sees. Two-time All-American Greg Zanon is back for his senior
campaign. He’s joined by junior Mike Gabinet, another
player returning from injury last season, and sophomores
Chris Claffey and Brett Davis. Bryce Lampman, who would’ve
been a sophomore this season, left Omaha for the pro ranks.
Fairbanks’ Guy Gadowsky deservedly earned 2002 CCHA
Coach of the Year honors, but a strong case could’ve
been made for Michigan's Red Berenson.
For the second straight year, the Wolverines lost a pair
of key underclassmen – forward Andy Hilbert and defenseman
Jeff Jillson – to professional hockey during the summer,
and played nearly half of the season without top scorer
Mike Cammalleri, who had a bout with mononucleosis. All
Berenson did was lead Michigan to the league’s regular-season
and playoff titles and a berth in the NCAA Frozen Four.
faces similar challenges this season. Gone are Cammalleri,
who joined the Los Angeles Kings, and defenseman Mike Komisarek,
who bolted for the Montreal Canadiens. The projected starter
in goal, 17-year-old freshman Alvaro Montoya, sounds more
like a middle infielder than a hockey player, but he helped
the U.S. team to a first-place finish at the 2002 World
nucleus returns, however, led by the heart and soul of the
Wolverines – senior forwards Jed Ortmeyer and John
Shouneyia. Feisty sophomore Eric Nystrom has the ability
to be the CCHA’s best forward, and classmates Milan
Gajic, Dwight Helminen and Jason Ryznar will continue to
develop. Steady defensemen Andy Burnes and Eric Werner also
are back. Add to the mix heralded newcomers Brandon Kaleniecki
(2002 North American Hockey League MVP), Jeff Tambellini
(last year’s Canadian Junior A player of the year)
and Danny Richmond (2002 United States Hockey League Rookie
of the Year). Berenson’s squad, which opens the year
at the Xerox College Hockey Showcase at HSBC Arena in Buffalo,
could very well find themselves in the same arena at the
end of the season.
ON THE HOT SEAT
are we putting Notre Dame's Dave Poulin
on the hot seat? Well, the Fighting Irish lost just two
key players – forwards David Inman and Jon Maruk –
from last year’s team that finished seventh in the
CCHA but closed the year by winning seven of its last nine
games and advancing to the CCHA “Super Six”
Tournament. Besides, the long-time NHLer spent a combined
11 seasons in Philadelphia and Boston, so he’s used
to the pressure.
calls this year’s squad “the deepest and most
experienced team that we’ve had in my eight years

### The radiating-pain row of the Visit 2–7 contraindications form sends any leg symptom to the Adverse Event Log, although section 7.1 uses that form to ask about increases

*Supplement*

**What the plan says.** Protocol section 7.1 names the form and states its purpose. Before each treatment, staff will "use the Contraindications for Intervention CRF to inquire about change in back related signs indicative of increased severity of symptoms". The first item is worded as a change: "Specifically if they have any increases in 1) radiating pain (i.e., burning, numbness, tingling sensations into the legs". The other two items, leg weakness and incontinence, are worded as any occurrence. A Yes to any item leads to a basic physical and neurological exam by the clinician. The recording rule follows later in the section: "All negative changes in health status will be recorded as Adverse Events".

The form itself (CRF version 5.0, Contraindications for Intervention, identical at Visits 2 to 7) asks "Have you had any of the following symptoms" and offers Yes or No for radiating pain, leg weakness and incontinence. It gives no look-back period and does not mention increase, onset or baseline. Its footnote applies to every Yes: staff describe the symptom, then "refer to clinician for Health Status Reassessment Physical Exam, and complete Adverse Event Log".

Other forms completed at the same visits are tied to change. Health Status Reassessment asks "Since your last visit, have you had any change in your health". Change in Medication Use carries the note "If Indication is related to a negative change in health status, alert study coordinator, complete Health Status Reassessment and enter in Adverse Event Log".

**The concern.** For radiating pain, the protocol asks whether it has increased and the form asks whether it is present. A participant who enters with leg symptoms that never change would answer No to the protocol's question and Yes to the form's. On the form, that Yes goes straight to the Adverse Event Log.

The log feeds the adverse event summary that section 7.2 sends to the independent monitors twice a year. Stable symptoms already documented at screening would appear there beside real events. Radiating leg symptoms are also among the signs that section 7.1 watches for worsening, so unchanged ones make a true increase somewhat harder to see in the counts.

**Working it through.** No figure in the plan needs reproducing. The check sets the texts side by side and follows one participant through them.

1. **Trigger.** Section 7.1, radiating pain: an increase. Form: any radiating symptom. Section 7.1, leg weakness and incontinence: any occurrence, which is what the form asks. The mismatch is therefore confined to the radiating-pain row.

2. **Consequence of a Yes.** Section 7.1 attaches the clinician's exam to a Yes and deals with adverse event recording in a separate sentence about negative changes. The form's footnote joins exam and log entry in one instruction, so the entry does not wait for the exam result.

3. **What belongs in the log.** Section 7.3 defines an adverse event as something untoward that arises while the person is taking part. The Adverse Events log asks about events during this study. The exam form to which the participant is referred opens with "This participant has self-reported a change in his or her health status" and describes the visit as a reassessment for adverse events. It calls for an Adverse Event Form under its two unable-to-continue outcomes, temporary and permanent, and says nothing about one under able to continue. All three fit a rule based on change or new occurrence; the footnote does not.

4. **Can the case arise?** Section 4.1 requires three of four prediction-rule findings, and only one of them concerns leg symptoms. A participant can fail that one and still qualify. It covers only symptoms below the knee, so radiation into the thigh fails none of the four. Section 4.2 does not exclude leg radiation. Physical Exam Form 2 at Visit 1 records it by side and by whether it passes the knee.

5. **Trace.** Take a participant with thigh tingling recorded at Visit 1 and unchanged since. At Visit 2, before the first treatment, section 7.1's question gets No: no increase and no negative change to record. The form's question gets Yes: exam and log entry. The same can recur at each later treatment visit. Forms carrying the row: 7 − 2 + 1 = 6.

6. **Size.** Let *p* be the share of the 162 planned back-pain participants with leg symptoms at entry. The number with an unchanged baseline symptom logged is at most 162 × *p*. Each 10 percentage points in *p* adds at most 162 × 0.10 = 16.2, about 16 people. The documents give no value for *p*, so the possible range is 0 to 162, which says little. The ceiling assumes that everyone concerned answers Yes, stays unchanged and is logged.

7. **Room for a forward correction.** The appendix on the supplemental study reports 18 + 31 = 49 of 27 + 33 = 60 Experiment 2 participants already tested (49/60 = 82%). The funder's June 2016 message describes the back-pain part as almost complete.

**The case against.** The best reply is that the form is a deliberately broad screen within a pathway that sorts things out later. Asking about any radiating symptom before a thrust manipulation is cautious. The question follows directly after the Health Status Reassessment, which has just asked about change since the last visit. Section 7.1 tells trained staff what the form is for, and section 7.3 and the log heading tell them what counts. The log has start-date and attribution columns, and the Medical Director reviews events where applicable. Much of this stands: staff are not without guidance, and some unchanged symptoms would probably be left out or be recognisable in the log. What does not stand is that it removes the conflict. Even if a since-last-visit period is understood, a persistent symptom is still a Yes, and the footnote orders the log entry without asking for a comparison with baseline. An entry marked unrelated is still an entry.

in Notre Dame.” The Irish are loaded on the blue line
with seven letterwinners, including juniors Tom Galvin (4-19—23),
Neil Komadoski (2-9—11) and Brett Lebda (6-8—14)
and senior Evan Nielsen (7-13—20), returning. Notre
Dame also welcomes back Morgan Cey, who set the school’s
single-season saves percentage record as a freshman last
season, stopping 91 percent of the shots he faced while
posting a 15-14-3 record and a 2.72 goals against average.
collection of talent up front includes center Connor Dunlop,
the fourth-leading scorer in the CCHA last season with 9-36—45.
He’s joined by a trio of giant wingers – senior
Michael Chin (6-3, 210 lbs., 13-8—21), junior Rob
Globke (6-4, 214 lbs., 11-11—22) and senior John Wroblewski
(6-1, 196 lbs., 10-11—21). Junior center Aaron Gill
(8-14—22) and sophomore winger Yan Stasny (6-11—17)
ACT TO FOLLOW
State’s Ryan Miller won the 2001 Hobey Baker Award,
was a two-time All-American and posted a career 73-18-12
record, a 1.53 goals against average and an NCAA-record
26 shutouts. Michigan’s Josh Blackburn, meanwhile,
had a 92-36-20 career mark, a 2.29 goals against average
and made two trips to the NCAA Frozen Four.
goaltenders replacing these two standouts – State’s
Matt Migliaccio and Justin Tobe
and the Wolverines’ aforementioned Al Montoya
– have combined for three collegiate appearances and
one start. Furthermone, Tobe and Montoya are both 17-year-old
goalie at Michigan State is like playing quarterback at
Florida State – it’s a glamour position. For
every Charlie Ward, however, there’s a Thad Busby.
Tobe, who helped Compuware to the U.S. Junior A championship
last season, won’t have to go it alone to start, as